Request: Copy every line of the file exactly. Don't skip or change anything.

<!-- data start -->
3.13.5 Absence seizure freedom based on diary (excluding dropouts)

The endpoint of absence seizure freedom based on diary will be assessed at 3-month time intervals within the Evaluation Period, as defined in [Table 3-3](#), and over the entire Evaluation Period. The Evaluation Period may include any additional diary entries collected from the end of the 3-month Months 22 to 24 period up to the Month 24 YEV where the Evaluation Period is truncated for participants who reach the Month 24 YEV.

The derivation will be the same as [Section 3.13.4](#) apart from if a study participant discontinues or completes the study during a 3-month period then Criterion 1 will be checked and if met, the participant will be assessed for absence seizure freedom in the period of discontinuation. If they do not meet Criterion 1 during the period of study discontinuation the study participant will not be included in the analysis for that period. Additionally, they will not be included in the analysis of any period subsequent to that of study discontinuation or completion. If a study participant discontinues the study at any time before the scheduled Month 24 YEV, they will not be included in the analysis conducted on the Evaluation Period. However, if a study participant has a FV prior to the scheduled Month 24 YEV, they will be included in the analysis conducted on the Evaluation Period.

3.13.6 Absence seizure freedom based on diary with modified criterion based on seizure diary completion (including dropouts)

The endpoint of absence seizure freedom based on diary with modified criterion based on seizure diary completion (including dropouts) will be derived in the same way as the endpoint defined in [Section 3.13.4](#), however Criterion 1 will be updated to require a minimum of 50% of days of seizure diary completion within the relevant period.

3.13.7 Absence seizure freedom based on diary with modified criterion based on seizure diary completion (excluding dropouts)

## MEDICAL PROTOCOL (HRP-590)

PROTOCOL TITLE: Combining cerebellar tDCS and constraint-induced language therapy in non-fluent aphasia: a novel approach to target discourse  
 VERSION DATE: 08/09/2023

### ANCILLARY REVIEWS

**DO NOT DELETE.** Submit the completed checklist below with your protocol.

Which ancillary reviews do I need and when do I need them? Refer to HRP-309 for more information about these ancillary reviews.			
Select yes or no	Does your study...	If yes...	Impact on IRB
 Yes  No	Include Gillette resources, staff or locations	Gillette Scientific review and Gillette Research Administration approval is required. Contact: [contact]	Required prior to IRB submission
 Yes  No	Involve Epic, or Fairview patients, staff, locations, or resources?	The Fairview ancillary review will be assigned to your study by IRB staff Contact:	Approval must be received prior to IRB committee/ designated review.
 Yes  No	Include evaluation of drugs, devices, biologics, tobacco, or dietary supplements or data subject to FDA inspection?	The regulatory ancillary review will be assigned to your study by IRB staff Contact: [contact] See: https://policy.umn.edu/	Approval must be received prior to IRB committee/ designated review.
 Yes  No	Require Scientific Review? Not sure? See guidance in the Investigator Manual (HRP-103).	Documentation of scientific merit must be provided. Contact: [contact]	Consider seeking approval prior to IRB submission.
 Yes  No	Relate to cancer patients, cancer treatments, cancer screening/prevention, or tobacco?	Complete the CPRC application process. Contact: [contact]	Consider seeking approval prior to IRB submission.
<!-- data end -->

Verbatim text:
3.13.5 Absence seizure freedom based on diary (excluding dropouts)

The endpoint of absence seizure freedom based on diary will be assessed at 3-month time intervals within the Evaluation Period, as defined in [Table 3-3](#), and over the entire Evaluation Period. The Evaluation Period may include any additional diary entries collected from the end of the 3-month Months 22 to 24 period up to the Month 24 YEV where the Evaluation Period is truncated for participants who reach the Month 24 YEV.

The derivation will be the same as [Section 3.13.4](#) apart from if a study participant discontinues or completes the study during a 3-month period then Criterion 1 will be checked and if met, the participant will be assessed for absence seizure freedom in the period of discontinuation. If they do not meet Criterion 1 during the period of study discontinuation the study participant will not be included in the analysis for that period. Additionally, they will not be included in the analysis of any period subsequent to that of study discontinuation or completion. If a study participant discontinues the study at any time before the scheduled Month 24 YEV, they will not be included in the analysis conducted on the Evaluation Period. However, if a study participant has a FV prior to the scheduled Month 24 YEV, they will be included in the analysis conducted on the Evaluation Period.

3.13.6 Absence seizure freedom based on diary with modified criterion based on seizure diary completion (including dropouts)

The endpoint of absence seizure freedom based on diary with modified criterion based on seizure diary completion (including dropouts) will be derived in the same way as the endpoint defined in [Section 3.13.4](#), however Criterion 1 will be updated to require a minimum of 50% of days of seizure diary completion within the relevant period.

3.13.7 Absence seizure freedom based on diary with modified criterion based on seizure diary completion (excluding dropouts)

## MEDICAL PROTOCOL (HRP-590)

PROTOCOL TITLE: Combining cerebellar tDCS and constraint-induced language therapy in non-fluent aphasia: a novel approach to target discourse  
 VERSION DATE: 08/09/2023

### ANCILLARY REVIEWS

**DO NOT DELETE.** Submit the completed checklist below with your protocol.

Which ancillary reviews do I need and when do I need them? Refer to HRP-309 for more information about these ancillary reviews.			
Select yes or no	Does your study...	If yes...	Impact on IRB
 Yes  No	Include Gillette resources, staff or locations	Gillette Scientific review and Gillette Research Administration approval is required. Contact: [contact]	Required prior to IRB submission
 Yes  No	Involve Epic, or Fairview patients, staff, locations, or resources?	The Fairview ancillary review will be assigned to your study by IRB staff Contact:	Approval must be received prior to IRB committee/ designated review.
 Yes  No	Include evaluation of drugs, devices, biologics, tobacco, or dietary supplements or data subject to FDA inspection?	The regulatory ancillary review will be assigned to your study by IRB staff Contact: [contact] See: https://policy.umn.edu/	Approval must be received prior to IRB committee/ designated review.
 Yes  No	Require Scientific Review? Not sure? See guidance in the Investigator Manual (HRP-103).	Documentation of scientific merit must be provided. Contact: [contact]	Consider seeking approval prior to IRB submission.
 Yes  No	Relate to cancer patients, cancer treatments, cancer screening/prevention, or tobacco?	Complete the CPRC application process. Contact: [contact]	Consider seeking approval prior to IRB submission.